By John H. Sprinkle, Jr., Ph.D.
As we approach the 50-year mark of the enactment of the National Historic Preservation Act (NHPA), the Preservation Leadership Forum has enlisted the help of preservation practitioners to take a close look at how the NHPA is used to protect historic places. Earlier this year we took a look at Section 106, and today we're kicking off a series on Section 110, a provision that requires federal agencies to establish a historic preservation program for the identification and protection of historic properties under their direct control or ownership. In this first post, John Sprinkle, describes the origin of Section 110 and its impact on historic preservation practice since its implementation in 1980.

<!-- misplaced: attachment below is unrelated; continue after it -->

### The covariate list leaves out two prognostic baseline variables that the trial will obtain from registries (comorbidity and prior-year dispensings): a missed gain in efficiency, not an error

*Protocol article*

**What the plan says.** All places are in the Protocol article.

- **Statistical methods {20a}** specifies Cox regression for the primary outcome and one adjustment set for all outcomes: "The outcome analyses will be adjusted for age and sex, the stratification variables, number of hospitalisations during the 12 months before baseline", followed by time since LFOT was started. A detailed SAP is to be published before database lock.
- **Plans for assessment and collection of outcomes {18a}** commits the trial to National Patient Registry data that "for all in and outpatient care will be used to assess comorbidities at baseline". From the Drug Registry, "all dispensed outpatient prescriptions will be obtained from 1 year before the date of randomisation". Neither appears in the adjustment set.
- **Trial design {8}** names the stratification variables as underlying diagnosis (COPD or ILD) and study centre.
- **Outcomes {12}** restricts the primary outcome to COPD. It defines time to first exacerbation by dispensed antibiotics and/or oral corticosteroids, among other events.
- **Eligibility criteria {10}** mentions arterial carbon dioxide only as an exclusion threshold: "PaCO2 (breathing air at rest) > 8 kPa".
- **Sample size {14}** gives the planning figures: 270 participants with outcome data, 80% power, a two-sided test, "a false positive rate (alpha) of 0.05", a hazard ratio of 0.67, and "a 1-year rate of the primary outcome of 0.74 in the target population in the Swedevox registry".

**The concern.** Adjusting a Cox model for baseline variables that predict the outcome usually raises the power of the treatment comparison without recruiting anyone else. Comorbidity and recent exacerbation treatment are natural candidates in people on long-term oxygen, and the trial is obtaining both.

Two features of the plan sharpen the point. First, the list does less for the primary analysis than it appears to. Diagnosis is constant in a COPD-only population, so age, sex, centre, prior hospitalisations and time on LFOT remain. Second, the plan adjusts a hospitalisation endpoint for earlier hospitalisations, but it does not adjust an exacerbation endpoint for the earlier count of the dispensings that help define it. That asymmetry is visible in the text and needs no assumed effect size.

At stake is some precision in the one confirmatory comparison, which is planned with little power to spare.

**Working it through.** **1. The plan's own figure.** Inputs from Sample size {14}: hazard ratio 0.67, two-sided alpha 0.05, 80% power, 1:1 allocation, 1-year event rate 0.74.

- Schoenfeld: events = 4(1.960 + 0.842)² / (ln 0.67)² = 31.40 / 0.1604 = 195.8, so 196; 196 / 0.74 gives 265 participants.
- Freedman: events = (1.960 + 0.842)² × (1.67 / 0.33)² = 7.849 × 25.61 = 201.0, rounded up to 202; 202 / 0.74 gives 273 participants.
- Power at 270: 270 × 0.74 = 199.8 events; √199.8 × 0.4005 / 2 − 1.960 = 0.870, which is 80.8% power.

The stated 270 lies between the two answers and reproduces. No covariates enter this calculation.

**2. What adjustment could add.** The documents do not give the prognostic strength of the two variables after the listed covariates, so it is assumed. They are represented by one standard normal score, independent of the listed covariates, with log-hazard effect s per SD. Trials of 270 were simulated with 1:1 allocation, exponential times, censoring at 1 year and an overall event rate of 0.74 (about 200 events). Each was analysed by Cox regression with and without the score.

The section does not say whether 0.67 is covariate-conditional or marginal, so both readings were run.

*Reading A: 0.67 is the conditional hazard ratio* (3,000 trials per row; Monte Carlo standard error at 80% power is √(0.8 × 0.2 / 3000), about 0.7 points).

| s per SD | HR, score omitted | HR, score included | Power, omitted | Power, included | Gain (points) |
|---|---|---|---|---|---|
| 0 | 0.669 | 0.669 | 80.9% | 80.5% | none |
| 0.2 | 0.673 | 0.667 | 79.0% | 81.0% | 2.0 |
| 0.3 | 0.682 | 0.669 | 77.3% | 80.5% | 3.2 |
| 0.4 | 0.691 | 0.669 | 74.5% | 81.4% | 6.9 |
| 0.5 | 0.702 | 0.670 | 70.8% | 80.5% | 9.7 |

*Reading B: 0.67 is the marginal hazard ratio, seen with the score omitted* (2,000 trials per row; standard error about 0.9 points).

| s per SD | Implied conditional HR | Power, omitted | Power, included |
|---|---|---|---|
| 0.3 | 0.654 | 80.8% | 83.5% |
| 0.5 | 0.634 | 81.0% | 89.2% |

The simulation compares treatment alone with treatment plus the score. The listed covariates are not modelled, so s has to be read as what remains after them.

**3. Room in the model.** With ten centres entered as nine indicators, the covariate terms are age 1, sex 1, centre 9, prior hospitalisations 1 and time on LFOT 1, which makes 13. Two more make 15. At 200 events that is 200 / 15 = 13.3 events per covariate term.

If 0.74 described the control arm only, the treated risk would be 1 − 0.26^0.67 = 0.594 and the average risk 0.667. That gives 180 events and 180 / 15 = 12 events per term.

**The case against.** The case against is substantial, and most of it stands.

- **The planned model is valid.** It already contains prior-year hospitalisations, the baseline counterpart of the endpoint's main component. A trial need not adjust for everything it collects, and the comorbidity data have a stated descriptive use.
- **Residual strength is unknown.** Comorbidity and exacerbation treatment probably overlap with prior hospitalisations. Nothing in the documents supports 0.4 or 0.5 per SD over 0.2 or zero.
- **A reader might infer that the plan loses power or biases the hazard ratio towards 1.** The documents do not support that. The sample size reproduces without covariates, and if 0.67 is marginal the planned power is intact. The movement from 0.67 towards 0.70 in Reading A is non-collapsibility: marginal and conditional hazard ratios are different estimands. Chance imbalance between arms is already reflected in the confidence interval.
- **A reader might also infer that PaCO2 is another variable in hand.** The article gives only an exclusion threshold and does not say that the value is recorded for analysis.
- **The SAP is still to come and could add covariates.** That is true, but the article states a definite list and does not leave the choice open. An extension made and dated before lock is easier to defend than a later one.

It started with a memo:
Ernest: Attached are my thoughts about the bill I’m concocting ... you may recognize a few pilfered phrases. Best, Loretta.
In early 1976, Loretta Neumann, Congressman John Seiberling’s legislative director, sent Ernest Connally, the head of historic preservation programs at the National Park Service, a two-page list of ideas for amending the National Historic Preservation Act (NHPA).1 While the “new preservation” envisioned in 1966 was still partially under construction, Neumann and Connally sought to improve the NHPA by:... Read More →